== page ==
Biography of Edward Heath Wilson

EDWARD HEATH WILSON, business man of exceptionally high qualities, passed out of this life November 23, 1923, thus breaking the partnership in the firm James & E. H. Wilson, Inc., which had existed since 1902. At the time of his death he was holding the office of vice-president, this position now having been taken over by his nephew, Charles H. Wilson, a biography of whom appears elsewhere.

Mr. Wilson was born in Pittsfield, December 9, 1846, the son of Solomon and Mary Elizabeth (Dunham) Wilson. His father, Solomon Wilson, was superintendent of I- Pomeroys’ Sons Company, woolen manufacturers, also of Pittsfield. The education of Edward H. Wilson was obtained in the public and high schools of Pittsfield, in which city he grew to manhood. At the age of eighteen he entered upon his business career by becoming an employee of the Pittsfield Woolen Company, acting in the capacity of clerk and later becoming bookkeeper. This was the mill that in 1904 was purchased by the James & E. H. Wilson Company and which is now being operated as an auxiliary to their original mill at Taconia. Mr. Wilson remained with this firm for about five years, then opportunity of a better position presenting itself, he left Pittsfield and entered the employ of Walter Brown, wool commission merchant of New York City. This was about the year 1869 and from that time until his death he remained a resident of Brooklyn, New York, although at his death his business interests were in Pittsfield. In 1874 he started in business for himself, opening his office at No. 105 Reade Street, New York City, and under the title of Edward H. Wilson, he did business as a wool broker and dealer, continuing in this until 1898. In the year 1902 he formed a partnership with his brother, James Wilson (q. v.) of Pittsfield, and under the name of James & E. H. Wilson they conducted a business of woolen manufactures. In 1917 Charles H. Wilson was admitted a partner, and in 1922 the firm incorporated, Mr. Wilson of this review being then made vice-president, which office he was holding at the time of his demise.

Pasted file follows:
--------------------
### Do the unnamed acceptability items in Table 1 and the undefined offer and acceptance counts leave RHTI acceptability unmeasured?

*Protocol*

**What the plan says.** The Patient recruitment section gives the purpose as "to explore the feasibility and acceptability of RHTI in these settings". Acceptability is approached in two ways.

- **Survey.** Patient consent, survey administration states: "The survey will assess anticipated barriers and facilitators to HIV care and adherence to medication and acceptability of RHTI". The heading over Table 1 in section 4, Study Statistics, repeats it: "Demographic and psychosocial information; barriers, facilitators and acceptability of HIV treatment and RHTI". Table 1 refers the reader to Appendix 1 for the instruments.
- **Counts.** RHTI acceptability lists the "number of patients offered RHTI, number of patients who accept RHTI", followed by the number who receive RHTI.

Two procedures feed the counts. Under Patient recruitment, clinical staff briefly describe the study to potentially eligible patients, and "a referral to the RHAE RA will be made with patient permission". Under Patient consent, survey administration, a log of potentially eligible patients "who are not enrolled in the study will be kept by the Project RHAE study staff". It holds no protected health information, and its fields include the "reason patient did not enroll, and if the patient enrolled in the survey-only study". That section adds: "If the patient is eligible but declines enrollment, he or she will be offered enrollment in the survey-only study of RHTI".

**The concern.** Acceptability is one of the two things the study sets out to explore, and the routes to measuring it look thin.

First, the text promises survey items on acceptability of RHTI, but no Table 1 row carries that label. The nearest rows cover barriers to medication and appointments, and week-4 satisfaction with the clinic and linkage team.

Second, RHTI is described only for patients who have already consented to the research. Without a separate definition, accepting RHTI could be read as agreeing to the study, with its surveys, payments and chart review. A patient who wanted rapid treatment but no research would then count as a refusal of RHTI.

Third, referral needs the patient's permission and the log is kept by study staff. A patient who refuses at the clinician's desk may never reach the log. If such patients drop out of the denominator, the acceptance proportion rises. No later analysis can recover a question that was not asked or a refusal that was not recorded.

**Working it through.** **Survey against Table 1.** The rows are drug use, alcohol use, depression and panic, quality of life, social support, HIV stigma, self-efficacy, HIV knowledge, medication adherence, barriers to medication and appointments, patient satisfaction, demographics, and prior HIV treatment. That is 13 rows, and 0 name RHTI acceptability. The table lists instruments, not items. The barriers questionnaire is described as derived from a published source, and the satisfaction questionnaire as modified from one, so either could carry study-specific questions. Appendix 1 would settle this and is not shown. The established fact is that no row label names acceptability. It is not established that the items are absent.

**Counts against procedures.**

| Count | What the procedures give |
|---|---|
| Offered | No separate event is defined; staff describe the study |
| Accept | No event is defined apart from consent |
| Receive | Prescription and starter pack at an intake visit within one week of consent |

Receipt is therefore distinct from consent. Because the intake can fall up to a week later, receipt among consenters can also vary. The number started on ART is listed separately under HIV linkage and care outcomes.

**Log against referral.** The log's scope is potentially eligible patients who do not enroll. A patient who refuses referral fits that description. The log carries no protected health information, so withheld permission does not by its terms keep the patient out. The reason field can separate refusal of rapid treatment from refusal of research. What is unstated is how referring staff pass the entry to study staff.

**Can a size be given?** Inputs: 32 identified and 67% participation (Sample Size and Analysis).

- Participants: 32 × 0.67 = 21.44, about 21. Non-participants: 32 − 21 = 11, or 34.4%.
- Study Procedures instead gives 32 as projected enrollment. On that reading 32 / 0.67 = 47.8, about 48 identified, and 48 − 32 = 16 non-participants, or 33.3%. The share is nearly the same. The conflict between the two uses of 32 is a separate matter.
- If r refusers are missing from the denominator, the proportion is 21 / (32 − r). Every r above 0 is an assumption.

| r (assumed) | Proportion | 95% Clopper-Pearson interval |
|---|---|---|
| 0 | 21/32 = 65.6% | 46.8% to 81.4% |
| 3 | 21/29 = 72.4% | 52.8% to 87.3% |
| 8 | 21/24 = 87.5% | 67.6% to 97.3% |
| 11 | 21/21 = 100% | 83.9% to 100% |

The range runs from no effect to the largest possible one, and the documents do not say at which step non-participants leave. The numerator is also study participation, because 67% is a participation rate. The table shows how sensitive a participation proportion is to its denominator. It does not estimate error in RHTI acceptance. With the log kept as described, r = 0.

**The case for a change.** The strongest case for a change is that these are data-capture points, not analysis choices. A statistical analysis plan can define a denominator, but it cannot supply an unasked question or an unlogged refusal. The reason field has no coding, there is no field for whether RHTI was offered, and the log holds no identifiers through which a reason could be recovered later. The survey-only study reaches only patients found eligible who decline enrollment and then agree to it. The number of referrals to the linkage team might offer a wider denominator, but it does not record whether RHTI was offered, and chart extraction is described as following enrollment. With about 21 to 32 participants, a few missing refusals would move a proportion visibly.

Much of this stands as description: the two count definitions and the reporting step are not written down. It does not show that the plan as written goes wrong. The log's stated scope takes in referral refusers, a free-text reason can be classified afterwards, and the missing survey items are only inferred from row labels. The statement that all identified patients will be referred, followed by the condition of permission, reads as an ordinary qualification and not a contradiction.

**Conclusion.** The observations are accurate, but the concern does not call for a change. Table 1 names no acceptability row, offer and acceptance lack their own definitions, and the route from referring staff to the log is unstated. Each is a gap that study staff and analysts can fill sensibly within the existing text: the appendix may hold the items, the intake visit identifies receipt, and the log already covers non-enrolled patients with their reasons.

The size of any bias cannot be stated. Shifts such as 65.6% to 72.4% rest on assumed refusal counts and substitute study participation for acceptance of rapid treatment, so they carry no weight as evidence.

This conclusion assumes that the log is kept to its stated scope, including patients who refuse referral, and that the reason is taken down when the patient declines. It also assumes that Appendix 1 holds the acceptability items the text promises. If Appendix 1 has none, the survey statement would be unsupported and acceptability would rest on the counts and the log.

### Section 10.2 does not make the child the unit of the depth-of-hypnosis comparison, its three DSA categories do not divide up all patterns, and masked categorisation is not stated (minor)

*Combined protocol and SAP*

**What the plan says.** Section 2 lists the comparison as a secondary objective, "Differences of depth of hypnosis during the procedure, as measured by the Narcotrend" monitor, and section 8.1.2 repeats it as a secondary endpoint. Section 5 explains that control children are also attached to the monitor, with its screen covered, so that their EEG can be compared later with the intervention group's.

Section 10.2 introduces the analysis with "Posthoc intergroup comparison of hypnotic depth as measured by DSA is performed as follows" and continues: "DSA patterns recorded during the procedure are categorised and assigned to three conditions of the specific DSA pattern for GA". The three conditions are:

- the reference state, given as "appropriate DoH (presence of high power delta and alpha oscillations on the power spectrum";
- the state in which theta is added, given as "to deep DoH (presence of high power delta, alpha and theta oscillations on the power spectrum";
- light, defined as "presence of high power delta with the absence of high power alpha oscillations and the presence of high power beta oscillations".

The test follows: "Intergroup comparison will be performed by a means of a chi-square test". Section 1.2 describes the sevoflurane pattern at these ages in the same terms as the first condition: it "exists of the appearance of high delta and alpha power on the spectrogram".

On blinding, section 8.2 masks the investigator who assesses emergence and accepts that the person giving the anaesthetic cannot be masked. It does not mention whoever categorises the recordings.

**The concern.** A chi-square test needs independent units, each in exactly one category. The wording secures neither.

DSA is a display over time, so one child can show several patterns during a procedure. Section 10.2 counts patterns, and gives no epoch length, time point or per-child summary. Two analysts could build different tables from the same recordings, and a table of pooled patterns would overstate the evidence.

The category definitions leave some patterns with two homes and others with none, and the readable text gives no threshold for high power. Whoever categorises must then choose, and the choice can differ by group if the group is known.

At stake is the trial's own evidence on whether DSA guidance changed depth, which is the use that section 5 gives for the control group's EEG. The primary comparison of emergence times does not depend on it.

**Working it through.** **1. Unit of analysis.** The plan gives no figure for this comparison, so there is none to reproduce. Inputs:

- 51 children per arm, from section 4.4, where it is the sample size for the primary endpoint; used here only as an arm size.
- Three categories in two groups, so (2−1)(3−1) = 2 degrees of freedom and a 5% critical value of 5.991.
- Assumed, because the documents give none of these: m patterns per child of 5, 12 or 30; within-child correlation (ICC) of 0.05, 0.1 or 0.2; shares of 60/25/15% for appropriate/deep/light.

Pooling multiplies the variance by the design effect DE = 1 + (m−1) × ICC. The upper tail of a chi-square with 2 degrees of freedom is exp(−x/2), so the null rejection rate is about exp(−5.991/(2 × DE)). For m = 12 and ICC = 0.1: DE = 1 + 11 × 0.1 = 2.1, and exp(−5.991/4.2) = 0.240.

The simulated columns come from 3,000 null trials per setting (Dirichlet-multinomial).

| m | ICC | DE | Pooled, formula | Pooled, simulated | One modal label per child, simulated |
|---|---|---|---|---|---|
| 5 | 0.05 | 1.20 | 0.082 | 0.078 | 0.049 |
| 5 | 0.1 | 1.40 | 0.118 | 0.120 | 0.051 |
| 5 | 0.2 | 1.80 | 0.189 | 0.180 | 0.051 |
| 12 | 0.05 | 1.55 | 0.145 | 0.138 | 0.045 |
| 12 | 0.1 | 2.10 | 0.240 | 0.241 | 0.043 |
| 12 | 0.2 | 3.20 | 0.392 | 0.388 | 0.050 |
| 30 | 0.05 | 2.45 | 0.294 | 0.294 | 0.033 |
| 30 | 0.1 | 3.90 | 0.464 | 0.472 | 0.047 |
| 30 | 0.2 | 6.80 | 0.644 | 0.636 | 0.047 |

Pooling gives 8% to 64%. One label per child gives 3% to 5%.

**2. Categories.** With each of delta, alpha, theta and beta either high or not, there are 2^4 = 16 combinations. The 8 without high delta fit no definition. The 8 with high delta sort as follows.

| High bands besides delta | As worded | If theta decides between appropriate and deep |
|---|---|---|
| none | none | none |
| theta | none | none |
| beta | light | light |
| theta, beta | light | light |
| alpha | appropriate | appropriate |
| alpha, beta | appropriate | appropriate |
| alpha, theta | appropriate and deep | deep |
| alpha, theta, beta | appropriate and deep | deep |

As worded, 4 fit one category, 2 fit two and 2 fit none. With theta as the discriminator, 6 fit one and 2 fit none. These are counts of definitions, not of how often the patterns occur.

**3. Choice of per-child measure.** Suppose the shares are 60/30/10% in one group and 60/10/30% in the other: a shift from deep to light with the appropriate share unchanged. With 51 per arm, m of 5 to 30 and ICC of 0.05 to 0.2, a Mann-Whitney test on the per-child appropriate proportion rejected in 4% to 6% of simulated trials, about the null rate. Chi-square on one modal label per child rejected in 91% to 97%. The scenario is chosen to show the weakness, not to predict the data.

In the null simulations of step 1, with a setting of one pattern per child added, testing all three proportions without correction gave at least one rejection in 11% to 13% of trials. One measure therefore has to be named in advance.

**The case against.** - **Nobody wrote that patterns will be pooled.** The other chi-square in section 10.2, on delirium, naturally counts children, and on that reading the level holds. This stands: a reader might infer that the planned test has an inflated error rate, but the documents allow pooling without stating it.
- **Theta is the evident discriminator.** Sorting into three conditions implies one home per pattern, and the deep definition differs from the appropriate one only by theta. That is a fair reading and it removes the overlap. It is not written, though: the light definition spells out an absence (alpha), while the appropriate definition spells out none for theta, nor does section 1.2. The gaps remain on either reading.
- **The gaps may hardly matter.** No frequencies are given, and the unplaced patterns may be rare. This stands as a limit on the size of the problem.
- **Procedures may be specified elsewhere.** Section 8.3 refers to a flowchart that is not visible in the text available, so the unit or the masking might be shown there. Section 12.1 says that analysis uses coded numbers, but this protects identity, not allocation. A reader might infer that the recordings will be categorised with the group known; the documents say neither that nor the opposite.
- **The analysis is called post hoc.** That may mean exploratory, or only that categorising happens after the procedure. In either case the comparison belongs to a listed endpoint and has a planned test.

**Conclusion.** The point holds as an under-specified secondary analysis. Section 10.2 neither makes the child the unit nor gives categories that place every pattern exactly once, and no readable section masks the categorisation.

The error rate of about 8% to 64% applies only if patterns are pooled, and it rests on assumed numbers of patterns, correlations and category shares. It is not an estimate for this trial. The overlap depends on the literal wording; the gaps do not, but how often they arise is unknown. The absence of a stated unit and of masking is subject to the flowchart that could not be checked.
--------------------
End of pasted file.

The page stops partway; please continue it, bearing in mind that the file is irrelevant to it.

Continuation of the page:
Mr. Wilson was a member of the Clinton Avenue Congregational Church of Brooklyn, and was a Republican in politics.

On June 18, 1901, Mr. Wilson was united in marriage with Ellen Elizabeth Thompson, daughter of Captain Hugh Hamilton and Martha (Harper) Thompson, the ceremony taking place in Brooklyn. There were no children of this marriage.

MLA Source Citation:

Holland, Josiah Gilbert. History of Western Massachusetts Springfield: S. Bowles and company, 1855. Web. 22 January 2015. - Last updated on Aug 11th, 2011

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